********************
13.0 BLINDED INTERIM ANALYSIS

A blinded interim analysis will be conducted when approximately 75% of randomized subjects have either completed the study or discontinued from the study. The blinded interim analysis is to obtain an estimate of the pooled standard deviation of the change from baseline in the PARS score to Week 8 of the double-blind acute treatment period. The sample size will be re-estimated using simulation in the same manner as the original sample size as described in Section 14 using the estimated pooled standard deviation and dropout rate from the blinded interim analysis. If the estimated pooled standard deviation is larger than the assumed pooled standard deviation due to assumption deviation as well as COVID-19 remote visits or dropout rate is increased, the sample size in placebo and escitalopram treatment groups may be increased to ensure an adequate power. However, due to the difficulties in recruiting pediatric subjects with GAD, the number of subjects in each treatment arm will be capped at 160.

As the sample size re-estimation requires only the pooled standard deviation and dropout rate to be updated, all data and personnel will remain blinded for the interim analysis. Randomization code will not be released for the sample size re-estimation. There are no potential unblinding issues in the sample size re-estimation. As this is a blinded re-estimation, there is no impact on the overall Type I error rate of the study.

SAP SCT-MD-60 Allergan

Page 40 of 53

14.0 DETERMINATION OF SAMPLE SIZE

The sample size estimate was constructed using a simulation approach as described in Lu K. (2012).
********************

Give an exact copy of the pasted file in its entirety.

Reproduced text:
13.0 BLINDED INTERIM ANALYSIS

A blinded interim analysis will be conducted when approximately 75% of randomized subjects have either completed the study or discontinued from the study. The blinded interim analysis is to obtain an estimate of the pooled standard deviation of the change from baseline in the PARS score to Week 8 of the double-blind acute treatment period. The sample size will be re-estimated using simulation in the same manner as the original sample size as described in Section 14 using the estimated pooled standard deviation and dropout rate from the blinded interim analysis. If the estimated pooled standard deviation is larger than the assumed pooled standard deviation due to assumption deviation as well as COVID-19 remote visits or dropout rate is increased, the sample size in placebo and escitalopram treatment groups may be increased to ensure an adequate power. However, due to the difficulties in recruiting pediatric subjects with GAD, the number of subjects in each treatment arm will be capped at 160.

As the sample size re-estimation requires only the pooled standard deviation and dropout rate to be updated, all data and personnel will remain blinded for the interim analysis. Randomization code will not be released for the sample size re-estimation. There are no potential unblinding issues in the sample size re-estimation. As this is a blinded re-estimation, there is no impact on the overall Type I error rate of the study.

SAP SCT-MD-60 Allergan

Page 40 of 53

14.0 DETERMINATION OF SAMPLE SIZE

The sample size estimate was constructed using a simulation approach as described in Lu K. (2012).